Azul 3D, known for its ongoing development of high area rapid printing (HARP) technology, is certainly not lacking in financial resources—or faith from investors. Having just raised another $12.5 million in seed financing, the Skokie, IL startup will expand its printing technology further, along with developing a line of commercial 3D printers. This latest round of funding follows recent financing of over $8 million in May, along with a previous $5.4 million for development and release of their HARP printers.
Investors for this round of funding included:
- Louis A. Simpson, former CIO for Geico, former manager of Berkshire Hathaway and founder of SQ Advisors
- Wally Loewen Baum, former chairperson of 3D Systems
- Joe Allison, former CEO of Stratasys Direct Manufacturing
- Hugh Evans, former senior vice president of corporate development for 3D Systems
“Investors recognize the paradigm shifting and disruptive nature of Azul’s proprietary HARP 3D printing technology,” said Chad Mirkin, Azul 3D cofounder and chair. “HARP’s throughput allows Azul to substantially lower the upfront and sustained costs in the manufacturing of goods, spanning many sectors. The company intends to secure major partnerships validating this point in the very near future.”
As the COVID-19 pandemic continues on in the US and worldwide, Azul 3D has been involved in 3D printing medical face shields. Currently, the company can produce 1,000 parts every 12 hours per HARP printer. The PPE is being used by hospitals, prisons and first responders. The Azul 3D team is expecting to make twice as many shields once their new printers are launched within the next 18 months.
Azul 3D emerged from a research group at Northwestern University upon developing the proprietary HARP technology, a futuristic technique offering powerful on-demand manufacturing capable of printing a part or prototype the size of a human—in just two hours. HARP printers are 13 feet tall, with a 2.5 square footprint bed, and are capable of producing half a yard of material.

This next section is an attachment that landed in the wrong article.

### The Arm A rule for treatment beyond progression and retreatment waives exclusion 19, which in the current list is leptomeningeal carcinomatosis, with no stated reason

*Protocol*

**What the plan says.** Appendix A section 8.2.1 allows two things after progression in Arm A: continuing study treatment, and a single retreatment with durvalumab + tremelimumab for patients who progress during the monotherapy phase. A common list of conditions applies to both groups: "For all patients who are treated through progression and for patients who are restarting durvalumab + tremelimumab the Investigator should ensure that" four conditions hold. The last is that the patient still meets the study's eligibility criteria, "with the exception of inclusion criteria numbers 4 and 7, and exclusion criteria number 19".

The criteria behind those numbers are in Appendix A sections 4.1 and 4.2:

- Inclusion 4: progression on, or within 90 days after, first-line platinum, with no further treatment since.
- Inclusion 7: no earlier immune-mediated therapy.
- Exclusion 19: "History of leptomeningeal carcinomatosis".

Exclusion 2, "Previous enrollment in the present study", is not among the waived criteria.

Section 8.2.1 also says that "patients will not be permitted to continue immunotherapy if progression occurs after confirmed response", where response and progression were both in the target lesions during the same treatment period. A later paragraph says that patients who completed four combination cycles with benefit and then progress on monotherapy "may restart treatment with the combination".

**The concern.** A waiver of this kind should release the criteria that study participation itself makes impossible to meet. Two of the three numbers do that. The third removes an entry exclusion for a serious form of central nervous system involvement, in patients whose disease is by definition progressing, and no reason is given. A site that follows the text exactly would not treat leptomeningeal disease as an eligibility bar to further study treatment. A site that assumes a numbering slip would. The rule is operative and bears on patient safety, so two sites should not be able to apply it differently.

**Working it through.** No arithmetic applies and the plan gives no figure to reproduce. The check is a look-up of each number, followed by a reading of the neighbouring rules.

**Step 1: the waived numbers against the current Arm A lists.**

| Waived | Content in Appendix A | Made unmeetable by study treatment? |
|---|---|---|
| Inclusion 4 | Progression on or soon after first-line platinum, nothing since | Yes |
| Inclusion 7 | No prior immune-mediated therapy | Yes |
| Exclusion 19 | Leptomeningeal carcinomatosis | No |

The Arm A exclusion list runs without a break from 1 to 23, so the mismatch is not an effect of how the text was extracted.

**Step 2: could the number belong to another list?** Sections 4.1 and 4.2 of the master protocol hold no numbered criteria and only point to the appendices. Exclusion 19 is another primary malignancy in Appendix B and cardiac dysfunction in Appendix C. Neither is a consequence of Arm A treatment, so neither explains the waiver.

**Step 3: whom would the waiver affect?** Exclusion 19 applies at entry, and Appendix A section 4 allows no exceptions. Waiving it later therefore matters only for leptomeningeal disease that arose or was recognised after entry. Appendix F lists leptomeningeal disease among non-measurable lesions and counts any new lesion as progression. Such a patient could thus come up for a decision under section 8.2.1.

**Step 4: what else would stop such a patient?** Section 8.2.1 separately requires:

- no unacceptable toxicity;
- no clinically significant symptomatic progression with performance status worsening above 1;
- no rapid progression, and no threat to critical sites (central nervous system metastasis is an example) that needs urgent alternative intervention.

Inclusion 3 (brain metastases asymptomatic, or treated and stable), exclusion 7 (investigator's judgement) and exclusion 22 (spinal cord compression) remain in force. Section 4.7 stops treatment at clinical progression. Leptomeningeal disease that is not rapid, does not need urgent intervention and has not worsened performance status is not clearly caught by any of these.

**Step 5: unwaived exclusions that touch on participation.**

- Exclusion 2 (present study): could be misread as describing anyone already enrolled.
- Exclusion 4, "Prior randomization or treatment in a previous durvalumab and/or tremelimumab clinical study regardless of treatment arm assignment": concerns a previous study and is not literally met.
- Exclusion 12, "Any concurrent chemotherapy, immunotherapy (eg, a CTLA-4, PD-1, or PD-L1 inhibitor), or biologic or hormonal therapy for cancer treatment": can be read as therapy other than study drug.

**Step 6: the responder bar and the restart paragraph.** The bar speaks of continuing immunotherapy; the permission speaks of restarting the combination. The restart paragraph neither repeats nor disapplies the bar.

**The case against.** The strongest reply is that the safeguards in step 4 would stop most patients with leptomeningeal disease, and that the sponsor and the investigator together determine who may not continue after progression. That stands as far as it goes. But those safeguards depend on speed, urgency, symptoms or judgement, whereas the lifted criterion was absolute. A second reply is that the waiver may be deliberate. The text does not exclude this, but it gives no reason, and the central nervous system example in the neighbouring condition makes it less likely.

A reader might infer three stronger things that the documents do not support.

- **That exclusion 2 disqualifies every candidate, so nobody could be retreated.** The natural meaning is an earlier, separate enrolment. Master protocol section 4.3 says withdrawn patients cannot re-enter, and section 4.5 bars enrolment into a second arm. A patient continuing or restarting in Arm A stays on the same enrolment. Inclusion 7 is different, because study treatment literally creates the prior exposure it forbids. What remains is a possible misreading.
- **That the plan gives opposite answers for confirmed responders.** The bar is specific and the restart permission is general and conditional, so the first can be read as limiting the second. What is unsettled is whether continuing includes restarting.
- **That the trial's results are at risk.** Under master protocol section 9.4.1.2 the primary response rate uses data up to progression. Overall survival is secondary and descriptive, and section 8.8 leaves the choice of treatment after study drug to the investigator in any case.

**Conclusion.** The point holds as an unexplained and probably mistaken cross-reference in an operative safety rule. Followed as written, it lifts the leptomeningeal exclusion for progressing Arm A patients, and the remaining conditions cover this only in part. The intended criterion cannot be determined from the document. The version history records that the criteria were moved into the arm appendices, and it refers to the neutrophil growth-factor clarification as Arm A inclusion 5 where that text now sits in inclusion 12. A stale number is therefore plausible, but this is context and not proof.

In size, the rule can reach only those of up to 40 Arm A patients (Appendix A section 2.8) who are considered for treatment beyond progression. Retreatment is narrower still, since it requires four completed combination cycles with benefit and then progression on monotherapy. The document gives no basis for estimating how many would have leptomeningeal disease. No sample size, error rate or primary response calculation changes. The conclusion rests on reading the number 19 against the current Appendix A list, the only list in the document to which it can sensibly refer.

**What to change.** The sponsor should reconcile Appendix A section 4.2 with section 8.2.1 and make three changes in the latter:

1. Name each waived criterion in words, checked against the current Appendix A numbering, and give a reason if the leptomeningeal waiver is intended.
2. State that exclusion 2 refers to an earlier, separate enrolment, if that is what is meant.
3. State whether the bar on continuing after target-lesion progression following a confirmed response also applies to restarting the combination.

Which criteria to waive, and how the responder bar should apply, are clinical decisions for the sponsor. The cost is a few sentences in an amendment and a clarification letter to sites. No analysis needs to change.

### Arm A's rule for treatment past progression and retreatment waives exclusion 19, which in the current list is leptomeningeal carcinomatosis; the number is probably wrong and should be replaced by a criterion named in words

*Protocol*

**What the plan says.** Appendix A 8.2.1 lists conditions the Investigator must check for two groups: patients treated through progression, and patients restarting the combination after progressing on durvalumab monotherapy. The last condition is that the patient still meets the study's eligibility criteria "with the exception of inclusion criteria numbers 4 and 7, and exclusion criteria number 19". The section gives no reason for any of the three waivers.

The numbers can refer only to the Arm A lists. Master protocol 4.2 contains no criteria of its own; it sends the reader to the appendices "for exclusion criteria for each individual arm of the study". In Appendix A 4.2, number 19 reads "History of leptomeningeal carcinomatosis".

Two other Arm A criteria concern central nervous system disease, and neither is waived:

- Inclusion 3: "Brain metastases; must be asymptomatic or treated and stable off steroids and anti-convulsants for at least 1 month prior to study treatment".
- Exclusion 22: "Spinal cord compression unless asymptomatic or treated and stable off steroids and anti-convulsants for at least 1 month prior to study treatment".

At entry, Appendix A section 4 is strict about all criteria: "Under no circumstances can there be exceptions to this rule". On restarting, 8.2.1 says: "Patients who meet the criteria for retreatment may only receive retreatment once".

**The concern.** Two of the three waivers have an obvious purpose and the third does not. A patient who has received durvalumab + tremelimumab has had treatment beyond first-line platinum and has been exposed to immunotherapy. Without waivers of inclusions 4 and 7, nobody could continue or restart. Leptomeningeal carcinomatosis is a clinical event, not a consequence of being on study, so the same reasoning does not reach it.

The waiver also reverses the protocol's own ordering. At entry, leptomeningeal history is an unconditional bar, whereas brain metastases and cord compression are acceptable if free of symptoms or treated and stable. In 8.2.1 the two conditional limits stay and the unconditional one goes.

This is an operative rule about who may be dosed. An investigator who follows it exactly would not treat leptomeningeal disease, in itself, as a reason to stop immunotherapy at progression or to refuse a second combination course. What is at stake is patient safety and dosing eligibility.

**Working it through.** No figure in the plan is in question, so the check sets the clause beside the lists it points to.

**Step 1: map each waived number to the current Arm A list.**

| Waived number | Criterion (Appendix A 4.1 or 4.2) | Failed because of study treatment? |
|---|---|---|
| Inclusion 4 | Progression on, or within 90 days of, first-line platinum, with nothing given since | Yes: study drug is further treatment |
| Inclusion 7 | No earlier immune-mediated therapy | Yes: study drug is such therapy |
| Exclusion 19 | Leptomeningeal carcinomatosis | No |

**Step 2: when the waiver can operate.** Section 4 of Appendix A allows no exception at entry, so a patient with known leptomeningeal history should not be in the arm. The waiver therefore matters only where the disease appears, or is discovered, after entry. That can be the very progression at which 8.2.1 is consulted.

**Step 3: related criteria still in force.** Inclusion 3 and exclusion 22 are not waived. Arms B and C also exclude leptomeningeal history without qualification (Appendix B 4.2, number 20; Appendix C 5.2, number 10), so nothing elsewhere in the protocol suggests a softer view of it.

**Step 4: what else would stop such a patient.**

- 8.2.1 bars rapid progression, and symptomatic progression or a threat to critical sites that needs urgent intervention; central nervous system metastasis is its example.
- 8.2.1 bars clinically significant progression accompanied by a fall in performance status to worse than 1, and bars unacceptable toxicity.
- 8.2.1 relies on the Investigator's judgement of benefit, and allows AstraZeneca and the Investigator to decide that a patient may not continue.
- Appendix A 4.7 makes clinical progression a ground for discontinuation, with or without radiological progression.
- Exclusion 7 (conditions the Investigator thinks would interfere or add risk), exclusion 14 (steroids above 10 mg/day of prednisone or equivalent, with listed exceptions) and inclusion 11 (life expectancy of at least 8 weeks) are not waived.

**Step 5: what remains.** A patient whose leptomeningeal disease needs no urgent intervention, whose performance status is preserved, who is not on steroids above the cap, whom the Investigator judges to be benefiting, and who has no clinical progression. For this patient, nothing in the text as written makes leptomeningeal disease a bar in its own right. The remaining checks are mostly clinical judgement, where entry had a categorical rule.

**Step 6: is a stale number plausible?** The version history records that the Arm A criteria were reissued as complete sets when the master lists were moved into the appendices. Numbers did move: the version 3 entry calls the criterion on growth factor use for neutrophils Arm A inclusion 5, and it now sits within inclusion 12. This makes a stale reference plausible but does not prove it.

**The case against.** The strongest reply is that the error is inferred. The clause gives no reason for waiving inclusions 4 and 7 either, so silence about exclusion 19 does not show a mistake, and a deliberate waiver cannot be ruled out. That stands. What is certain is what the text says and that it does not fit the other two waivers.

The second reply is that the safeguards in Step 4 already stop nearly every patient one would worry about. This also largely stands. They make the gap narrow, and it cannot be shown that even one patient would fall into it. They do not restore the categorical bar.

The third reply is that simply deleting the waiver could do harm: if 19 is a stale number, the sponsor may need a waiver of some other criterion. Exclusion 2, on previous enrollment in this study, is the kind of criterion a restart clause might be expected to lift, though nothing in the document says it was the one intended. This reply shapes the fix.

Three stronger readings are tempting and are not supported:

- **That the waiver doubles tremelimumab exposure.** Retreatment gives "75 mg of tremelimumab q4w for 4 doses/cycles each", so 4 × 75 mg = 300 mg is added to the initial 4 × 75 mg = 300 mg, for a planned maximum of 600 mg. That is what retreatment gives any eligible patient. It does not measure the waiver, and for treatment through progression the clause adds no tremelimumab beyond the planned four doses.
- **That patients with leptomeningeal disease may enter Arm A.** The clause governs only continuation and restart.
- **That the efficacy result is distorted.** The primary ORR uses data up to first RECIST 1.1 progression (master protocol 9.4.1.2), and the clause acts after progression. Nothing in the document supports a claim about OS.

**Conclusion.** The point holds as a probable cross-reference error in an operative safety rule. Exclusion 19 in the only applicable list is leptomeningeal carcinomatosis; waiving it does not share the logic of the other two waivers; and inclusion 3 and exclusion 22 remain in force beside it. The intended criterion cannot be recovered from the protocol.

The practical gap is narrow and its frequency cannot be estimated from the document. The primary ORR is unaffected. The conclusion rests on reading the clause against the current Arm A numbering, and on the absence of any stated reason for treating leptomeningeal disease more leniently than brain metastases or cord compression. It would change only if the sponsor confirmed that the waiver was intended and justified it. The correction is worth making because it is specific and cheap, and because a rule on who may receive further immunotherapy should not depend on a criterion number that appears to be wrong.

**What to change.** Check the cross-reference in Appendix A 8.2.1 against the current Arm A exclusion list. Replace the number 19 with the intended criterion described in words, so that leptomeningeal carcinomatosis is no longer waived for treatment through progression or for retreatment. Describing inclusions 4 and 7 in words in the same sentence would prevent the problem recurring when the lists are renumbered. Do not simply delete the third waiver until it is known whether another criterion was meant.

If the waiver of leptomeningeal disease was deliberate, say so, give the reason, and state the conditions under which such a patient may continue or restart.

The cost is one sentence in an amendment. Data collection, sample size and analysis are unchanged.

3D printing is controlled thermally with a mobile liquid interface allowing for continuous and rapid print process.
“One of the reasons we’re doing so well is because our technology offers a solution to unexpected surges in demand and supply-chain bottlenecks that occur during global crises, such as in the current pandemic,” said David Walker, Azul 3D cofounder and chief technology officer. “With the ability to manufacture nearly anything quickly and on demand, we can meet these unexpected needs as they arise to quickly fill gaps in the supply chain.
“That’s the big difference between HARP and traditional manufacturing as well as many other forms of 3D printing, which either don’t have the throughput or material properties to meet the required specifications. We don’t have to change a whole assembly line or machine new molds. The concerns that accompany a stressed supply chain simply vanish.”
The first series of beta HARP 3D printers will be shipping early next year, meant to be used in a variety of different applications and supply chains.
Find out more about the unique HARP process here, as well as at Azul 3D.
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